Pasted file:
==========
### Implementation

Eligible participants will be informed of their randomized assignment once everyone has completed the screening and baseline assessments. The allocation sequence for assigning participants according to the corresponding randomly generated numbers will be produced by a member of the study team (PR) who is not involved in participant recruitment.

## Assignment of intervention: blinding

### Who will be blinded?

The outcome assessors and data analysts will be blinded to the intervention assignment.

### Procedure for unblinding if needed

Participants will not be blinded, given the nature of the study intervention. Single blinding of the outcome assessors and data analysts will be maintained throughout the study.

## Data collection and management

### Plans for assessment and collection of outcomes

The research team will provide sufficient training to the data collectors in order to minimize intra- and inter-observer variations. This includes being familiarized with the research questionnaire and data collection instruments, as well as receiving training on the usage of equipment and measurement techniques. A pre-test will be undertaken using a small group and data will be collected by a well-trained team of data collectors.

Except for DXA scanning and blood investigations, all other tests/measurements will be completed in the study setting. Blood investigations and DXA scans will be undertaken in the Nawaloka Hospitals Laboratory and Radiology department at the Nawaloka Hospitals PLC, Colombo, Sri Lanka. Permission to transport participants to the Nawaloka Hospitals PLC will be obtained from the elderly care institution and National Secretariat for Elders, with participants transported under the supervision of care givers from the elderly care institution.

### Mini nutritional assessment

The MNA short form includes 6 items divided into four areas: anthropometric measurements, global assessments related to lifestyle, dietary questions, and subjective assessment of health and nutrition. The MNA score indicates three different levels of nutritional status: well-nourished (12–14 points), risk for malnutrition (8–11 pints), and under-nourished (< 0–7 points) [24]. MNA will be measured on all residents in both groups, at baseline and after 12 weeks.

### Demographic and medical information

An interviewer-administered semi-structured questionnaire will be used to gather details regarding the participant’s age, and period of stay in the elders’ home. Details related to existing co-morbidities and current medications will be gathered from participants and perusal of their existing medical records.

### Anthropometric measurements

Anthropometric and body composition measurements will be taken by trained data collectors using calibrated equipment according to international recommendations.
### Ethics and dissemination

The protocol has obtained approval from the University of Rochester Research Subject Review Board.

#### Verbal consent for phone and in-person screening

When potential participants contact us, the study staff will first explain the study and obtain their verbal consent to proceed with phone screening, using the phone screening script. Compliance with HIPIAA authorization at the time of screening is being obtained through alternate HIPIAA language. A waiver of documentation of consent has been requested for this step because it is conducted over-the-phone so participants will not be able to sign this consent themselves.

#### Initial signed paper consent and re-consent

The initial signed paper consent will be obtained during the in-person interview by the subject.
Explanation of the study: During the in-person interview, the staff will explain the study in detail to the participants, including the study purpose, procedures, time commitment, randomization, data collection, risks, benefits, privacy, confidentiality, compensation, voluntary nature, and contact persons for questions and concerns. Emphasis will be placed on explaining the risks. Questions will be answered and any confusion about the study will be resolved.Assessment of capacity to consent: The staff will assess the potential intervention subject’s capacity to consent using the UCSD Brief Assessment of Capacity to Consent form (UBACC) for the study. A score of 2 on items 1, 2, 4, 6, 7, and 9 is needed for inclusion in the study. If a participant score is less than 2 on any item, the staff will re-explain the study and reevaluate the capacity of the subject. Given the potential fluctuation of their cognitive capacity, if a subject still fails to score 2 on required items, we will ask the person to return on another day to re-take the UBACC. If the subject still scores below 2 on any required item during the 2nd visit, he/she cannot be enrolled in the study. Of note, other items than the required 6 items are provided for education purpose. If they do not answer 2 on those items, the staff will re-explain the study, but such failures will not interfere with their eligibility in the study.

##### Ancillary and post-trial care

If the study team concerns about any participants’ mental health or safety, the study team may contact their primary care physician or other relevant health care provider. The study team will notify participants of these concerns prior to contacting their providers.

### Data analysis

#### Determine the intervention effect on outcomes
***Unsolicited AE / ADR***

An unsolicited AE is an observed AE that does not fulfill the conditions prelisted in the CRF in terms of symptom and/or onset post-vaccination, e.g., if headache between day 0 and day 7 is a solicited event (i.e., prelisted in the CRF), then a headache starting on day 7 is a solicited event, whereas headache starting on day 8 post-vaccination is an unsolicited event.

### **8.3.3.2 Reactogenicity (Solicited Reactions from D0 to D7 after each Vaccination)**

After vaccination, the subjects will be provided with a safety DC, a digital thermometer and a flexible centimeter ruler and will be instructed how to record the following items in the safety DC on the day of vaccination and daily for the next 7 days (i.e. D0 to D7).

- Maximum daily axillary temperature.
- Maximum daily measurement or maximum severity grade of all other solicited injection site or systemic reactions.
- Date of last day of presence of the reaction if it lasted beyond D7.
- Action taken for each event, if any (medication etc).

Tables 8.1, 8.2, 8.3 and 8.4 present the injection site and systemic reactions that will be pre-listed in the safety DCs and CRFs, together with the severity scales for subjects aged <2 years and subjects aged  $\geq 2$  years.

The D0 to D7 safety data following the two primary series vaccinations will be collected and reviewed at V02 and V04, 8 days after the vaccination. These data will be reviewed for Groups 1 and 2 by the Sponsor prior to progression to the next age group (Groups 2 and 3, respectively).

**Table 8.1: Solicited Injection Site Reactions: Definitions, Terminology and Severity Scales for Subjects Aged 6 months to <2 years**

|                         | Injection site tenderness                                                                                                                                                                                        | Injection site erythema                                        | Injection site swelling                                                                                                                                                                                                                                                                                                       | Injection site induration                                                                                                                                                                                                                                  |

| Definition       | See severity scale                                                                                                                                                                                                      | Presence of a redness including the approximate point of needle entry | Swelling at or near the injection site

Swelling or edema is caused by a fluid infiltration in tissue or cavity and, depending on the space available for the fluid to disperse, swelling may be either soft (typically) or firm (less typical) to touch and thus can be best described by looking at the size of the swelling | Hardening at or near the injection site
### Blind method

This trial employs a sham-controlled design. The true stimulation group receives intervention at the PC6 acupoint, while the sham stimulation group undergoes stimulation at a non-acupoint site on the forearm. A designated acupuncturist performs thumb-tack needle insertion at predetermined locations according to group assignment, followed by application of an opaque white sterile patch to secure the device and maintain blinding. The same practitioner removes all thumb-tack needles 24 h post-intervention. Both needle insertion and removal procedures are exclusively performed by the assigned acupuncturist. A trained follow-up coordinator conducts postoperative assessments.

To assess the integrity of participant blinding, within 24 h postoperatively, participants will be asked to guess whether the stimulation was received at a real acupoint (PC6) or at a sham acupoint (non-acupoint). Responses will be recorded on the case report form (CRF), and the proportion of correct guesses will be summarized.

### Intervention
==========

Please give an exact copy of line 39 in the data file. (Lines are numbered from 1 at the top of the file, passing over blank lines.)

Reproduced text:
**Table 8.1: Solicited Injection Site Reactions: Definitions, Terminology and Severity Scales for Subjects Aged 6 months to <2 years**